(http://fc00.deviantart.net/fs50/i/2009/267/f/d/Engine_Prototype_01_by_axcho.png) (http://axcho.deviantart.com/art/Engine-Prototype-01-113456171)

Slightly more complex procedural vector art:
(http://fc00.deviantart.net/fs23/i/2008/017/7/8/Spring_Rain_by_axcho.gif) (http://axcho.deviantart.com/art/Spring-Rain-74849107)

Hand-drawn digital painting: (I suck at this)
(http://fc03.deviantart.net/fs19/i/2007/259/0/f/Komuso_rough_by_axcho.png) (http://axcho.deviantart.com/art/Komuso-rough-65081335)

Hand-drawn formline art: (very time-consuming)
(http://th00.deviantart.net/fs44/150/i/2009/125/7/0/Leaping_Velociraptor_by_axcho.jpg) (http://axcho.deviantart.com/art/Leaping-Velociraptor-121575891)

Photographs: (hard to use interactively)
(http://th08.deviantart.net/fs51/150/i/2009/333/6/4/Little_Red_by_axcho.jpg) (http://axcho.deviantart.com/art/Little-Red-145219159)

So, which will it be? What do you want to see?


Title: Re: Retro styles & immersion (axcho )
Post by: Michaël Samyn on January 27, 2010, 09:38:28 am
I'm not going to choose an art style for you. But I don't think time concerns should be your only motivation (or excuse) for choosing one. I think you should choose an art style that is appropriate for the content that you're working with. Or adapt your content to the style you're comfortable with. A graphic style is not just a layer you put on top of things. It is an essential part of the work. We should use it to help express the things we're trying to get across.

Graphic styles are not neutral. Stick figures say that all humans are the same, or that your story is symbolic. Vector art expresses clarity, either rest or scientific neutrality. Hand drawings express a certain carelessness or focus the attention on the person of the painter (their unique hand). And photographs imply that what you are presenting is real, perhaps even documentary.

Since you're comfortable with pixel graphics, maybe you should tune your story so it fits. Maybe the story takes place in the past, or inside of a computer or on an old technological device. Maybe the characters in your game are squares and they join together to make shapes.

I guess our logic concerning time management is upside down at Tale of Tales: we would cut into the programming complexity in order to have more time for the graphics and the sound. But the two are not separate. Sometimes a little bit of programming can compensate for a serious lack in the presentation and vice versa. It's often a matter of choosing the best way to represent something (for instance, the easiest way to represent rain is playing a sound loop; it sure beats programming the visual effect of rain drops falling in puddles! ;) ).


Title: Re: Retro styles & immersion (axcho )
Post by: axcho on January 27, 2010, 08:20:32 pm
I think you should choose an art style that is appropriate for the content that you're working with. Or adapt your content to the style you're comfortable with. A graphic style is not just a layer you put on top of things. It is an essential part of the work. We should use it to help express the things we're trying to get across.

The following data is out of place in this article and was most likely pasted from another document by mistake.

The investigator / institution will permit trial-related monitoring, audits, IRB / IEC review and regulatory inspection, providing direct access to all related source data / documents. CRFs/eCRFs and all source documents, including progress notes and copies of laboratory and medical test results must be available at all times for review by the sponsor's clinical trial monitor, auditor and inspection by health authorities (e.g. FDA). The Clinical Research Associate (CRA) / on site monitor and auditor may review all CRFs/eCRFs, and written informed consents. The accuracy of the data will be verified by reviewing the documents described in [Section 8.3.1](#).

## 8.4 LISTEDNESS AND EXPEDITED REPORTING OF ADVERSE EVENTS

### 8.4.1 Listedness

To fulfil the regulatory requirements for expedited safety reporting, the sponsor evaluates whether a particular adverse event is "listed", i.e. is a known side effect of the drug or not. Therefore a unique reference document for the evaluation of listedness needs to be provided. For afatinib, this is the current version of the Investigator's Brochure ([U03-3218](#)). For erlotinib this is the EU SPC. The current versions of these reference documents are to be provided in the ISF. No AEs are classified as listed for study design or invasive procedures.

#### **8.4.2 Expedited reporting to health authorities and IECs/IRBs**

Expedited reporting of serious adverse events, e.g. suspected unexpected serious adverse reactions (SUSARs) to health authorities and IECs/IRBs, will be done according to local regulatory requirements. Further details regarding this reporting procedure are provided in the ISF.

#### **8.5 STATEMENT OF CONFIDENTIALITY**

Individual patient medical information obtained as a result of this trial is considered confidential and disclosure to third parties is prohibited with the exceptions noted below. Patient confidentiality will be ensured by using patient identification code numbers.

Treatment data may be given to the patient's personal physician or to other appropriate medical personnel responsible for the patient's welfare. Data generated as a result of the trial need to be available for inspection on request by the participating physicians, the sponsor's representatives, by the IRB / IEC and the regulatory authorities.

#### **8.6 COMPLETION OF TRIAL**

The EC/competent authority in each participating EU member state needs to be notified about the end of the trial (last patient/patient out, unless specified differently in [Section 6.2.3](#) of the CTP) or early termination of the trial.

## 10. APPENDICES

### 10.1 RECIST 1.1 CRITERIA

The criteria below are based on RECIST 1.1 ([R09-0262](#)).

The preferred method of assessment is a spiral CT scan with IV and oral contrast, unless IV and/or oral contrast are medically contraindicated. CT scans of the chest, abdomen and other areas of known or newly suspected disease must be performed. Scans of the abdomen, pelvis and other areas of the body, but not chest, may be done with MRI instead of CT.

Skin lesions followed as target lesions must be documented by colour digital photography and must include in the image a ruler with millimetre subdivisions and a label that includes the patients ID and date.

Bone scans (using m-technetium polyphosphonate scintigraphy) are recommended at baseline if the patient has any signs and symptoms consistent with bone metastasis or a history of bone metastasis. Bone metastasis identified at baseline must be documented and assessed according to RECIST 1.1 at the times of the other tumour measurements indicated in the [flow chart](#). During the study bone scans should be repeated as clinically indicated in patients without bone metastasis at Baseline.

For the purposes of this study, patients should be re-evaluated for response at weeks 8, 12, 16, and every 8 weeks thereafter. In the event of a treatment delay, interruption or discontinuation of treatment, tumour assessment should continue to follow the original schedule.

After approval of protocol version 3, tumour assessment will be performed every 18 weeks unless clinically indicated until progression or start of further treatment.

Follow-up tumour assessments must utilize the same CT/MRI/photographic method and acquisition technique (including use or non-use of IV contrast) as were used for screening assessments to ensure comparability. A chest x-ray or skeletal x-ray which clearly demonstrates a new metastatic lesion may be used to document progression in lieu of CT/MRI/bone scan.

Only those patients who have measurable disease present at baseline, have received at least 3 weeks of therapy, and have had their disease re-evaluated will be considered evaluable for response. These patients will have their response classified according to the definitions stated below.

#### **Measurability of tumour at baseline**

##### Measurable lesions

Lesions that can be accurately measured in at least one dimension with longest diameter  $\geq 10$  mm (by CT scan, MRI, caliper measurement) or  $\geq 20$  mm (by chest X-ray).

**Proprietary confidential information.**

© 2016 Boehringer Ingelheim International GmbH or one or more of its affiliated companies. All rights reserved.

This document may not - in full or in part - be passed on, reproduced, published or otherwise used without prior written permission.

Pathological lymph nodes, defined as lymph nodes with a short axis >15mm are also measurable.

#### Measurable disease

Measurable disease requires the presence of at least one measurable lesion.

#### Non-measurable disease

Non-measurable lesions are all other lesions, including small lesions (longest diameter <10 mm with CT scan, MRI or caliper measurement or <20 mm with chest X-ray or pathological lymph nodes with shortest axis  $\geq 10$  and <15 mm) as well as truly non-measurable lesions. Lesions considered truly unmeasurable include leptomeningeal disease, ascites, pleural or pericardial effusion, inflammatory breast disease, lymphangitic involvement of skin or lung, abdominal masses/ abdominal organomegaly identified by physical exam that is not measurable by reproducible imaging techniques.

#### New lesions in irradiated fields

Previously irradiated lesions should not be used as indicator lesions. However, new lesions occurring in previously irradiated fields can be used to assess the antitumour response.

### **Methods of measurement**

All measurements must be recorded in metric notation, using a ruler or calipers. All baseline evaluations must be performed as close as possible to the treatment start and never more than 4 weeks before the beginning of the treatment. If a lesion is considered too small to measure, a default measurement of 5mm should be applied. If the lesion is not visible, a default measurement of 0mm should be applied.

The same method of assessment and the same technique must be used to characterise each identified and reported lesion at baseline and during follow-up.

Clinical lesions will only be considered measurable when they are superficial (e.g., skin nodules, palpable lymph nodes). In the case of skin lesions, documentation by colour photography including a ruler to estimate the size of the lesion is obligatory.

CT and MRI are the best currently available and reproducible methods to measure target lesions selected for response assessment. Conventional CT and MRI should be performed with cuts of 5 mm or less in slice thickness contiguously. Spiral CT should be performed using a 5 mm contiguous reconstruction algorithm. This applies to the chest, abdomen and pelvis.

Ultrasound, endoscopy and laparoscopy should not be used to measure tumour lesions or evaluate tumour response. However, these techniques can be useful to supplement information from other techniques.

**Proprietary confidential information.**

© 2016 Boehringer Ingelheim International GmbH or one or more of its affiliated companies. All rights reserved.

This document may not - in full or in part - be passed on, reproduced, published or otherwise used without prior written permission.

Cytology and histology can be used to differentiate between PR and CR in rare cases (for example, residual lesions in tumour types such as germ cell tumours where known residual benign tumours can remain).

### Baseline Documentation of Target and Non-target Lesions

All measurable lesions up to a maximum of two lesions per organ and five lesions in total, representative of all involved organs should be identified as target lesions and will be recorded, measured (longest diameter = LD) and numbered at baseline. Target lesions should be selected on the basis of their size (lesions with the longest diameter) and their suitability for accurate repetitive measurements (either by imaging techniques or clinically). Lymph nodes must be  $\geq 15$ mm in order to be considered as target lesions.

I agree. And in the past, this is how I would approach the choice of art style. For something new like these notgames, pixel art seemed to me like it would be the most versatile, a common choice for art games, as you indicate. But I will make an effort to create something distinct and different from art games, and pick an art style that is appropriately different.

I do really like the variety of styles seen in the Flight comics anthologies, for example here (http://www.flightcomics.com/flight4preview/) and here (http://www.flightcomics.com/flight2_preview.htm). I'll take a look through those and see if I can draw any connections between the message or theme of each comic and its visual style.

Since you're comfortable with pixel graphics, maybe you should tune your story so it fits. Maybe the story takes place in the past, or inside of a computer or on an old technological device. Maybe the characters in your game are squares and they join together to make shapes.

Thanks for the suggestion. I may do something like this, depending on which idea I go with. I could see it making sense for an old technological device. Or who knows, maybe I'll end up making something with a focus on the natural world, using sketchy digital art and pieces of photographs...


Title: Re: Retro styles & immersion (axcho )
Post by: axcho on January 27, 2010, 09:08:03 pm
Been looking around a bit more.

Here's an interesting article on Lost Garden, which you would probably hate, since it is written from a gameplay-centric, pro-retro viewpoint: The Neo-Retro Art Style: Savior of the game industry? (http://lostgarden.com/2005/06/neo-retro-art-style-savior-of-game.html) I can see how it might not be applicable to the notgames movement, but it's good to know why.

And another article by the same guy, about pixel art and how it's weird that it's now retro-fashionable and that people still use it, so you might like the article this time: Lessons from the Land of Pixel Art (http://lostgarden.com/2006/07/lessons-from-land-of-pixel-art.html). But the discussion in the comments is perhaps more interesting here.